Alstom to modernise rail infrastructure in northern Greece
A joint venture of Alstom and Avax will undertake the modernisation of the Thessaloniki-Idomeni railway line in northern Greece. The project worth 41 million euros includes signalling, electrification and track renewal along 70 kilometres of the existing single line, which is crucial for international traffic towards the Balkans and central Europe.
The project duration is three years for execution and another three years for the guarantee, says Alstom. “Providing upgraded signalling solutions to this important railway line in Greece is another important step towards modernising and upgrading the international railway axis connecting Greece to central and western Europe”, mentioned Stavros Vlachos, Alstom managing director for Greece and western Balkans.
Main border crossing
The Thessaloniki-Idomeni line is one of the most important parts of Greek railway infrastructure. It links Greece’s second-largest port and biggest railway hub with the border of North Macedonia. The line is also part of what is known as the Pan-European Corridor X, connecting Thessaloniki to Budapest, passing through Northern Macedonia, Serbia and Hungary – a railway section traditionally known as one of the main freight corridors in central-eastern Europe.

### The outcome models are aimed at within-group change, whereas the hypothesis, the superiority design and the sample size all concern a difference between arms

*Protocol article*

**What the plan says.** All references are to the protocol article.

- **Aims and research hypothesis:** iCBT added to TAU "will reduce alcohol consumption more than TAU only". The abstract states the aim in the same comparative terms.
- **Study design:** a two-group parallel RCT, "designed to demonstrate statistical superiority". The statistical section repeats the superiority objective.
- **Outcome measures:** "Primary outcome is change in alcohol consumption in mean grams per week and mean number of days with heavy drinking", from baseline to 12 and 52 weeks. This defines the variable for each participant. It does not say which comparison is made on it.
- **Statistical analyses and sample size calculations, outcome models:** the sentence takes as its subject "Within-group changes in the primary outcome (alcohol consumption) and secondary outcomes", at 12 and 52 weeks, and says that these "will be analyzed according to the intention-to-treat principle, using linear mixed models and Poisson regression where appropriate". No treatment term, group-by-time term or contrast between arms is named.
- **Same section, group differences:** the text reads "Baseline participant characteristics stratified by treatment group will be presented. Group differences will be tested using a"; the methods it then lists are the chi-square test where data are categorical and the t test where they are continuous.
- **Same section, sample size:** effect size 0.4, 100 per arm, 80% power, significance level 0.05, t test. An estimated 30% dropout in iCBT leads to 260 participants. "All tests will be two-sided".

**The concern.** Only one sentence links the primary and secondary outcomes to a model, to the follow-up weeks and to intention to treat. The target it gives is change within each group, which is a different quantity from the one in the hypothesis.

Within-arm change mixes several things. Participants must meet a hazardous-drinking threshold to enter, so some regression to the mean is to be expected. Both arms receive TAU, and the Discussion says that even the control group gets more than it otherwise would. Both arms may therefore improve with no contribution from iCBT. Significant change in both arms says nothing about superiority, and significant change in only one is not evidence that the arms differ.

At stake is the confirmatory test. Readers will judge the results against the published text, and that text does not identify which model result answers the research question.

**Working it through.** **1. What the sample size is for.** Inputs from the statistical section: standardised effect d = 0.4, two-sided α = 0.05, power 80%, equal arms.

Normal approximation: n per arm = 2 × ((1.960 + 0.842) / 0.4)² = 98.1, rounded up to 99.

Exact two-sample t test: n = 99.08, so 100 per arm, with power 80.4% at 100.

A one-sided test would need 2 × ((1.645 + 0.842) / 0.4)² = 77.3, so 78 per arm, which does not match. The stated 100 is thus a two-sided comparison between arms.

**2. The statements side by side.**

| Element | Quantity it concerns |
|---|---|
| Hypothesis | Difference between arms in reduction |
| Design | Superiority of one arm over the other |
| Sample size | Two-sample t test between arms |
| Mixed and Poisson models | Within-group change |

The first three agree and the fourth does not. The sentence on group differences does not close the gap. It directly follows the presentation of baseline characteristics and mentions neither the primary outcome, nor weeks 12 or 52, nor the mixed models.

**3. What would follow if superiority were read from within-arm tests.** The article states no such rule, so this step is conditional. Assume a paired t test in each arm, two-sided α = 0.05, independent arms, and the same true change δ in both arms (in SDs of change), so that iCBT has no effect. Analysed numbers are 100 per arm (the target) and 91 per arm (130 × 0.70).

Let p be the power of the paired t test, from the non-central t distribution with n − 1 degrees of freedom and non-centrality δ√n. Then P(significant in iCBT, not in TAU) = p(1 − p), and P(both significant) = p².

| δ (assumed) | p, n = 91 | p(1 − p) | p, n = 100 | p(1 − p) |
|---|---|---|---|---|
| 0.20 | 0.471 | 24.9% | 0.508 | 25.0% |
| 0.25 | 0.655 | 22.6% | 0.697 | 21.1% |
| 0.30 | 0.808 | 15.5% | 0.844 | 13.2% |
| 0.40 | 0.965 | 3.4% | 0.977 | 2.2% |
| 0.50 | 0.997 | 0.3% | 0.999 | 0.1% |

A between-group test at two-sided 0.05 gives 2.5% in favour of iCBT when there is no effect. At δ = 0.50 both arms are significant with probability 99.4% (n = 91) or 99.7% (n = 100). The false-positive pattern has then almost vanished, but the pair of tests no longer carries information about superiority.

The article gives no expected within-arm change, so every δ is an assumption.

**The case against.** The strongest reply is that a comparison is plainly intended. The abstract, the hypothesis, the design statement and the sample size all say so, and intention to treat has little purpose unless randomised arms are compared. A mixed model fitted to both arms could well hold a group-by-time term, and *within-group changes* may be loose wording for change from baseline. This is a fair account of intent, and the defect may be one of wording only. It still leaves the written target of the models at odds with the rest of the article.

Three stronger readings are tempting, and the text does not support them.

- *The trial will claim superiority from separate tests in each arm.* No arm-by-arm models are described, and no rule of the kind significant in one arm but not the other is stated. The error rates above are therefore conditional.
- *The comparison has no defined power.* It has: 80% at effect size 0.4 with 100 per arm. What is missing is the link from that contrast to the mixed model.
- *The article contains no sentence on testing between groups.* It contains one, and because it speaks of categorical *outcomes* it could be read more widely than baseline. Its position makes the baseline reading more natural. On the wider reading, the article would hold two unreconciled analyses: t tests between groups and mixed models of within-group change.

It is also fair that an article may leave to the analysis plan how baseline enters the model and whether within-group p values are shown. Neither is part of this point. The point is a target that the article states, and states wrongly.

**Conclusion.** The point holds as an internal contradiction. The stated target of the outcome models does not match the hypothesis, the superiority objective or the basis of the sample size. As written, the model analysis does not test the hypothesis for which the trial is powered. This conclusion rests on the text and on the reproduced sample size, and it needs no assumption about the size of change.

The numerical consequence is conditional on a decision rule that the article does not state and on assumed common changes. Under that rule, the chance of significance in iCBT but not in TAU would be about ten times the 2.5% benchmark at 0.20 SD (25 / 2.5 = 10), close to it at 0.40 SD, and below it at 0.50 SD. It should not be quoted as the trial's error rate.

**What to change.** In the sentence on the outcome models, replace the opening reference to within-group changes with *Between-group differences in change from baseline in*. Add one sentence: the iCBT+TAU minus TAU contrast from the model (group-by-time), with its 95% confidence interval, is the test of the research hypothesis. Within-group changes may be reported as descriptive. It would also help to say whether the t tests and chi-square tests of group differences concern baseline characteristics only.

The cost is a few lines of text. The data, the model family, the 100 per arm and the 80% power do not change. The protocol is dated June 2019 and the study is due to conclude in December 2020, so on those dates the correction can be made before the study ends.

Companies like Ocean Rail Logistics, which uses it heavily to connect the port of Piraeus with central European rail hubs, included the line’s modernisation in its wishlist since it would make rail freight operations through Greece much more efficient. Alstom’s project does not include the full line’s modernisation from Piraeus to Idomeni. However, it takes the first step starting from a vital section.
The France-based Alstom has a whole spectrum of plans to implement in the Thessaloniki-Idomeni line. According to its own words, the company will be “responsible for the development, delivery, installation, testing and commissioning of the ETCS Level 1 trackside solution Atlas 100 in the line. The installation of electronic interlocking technology (Smartlock 400 + MooN), replacement of indoor and outdoor equipment (axle counters, points machines, signals), as well as the installation of the digital railway traffic control solution Iconis in Thessaloniki”.
This article first appeared on sister publication RailFreight.com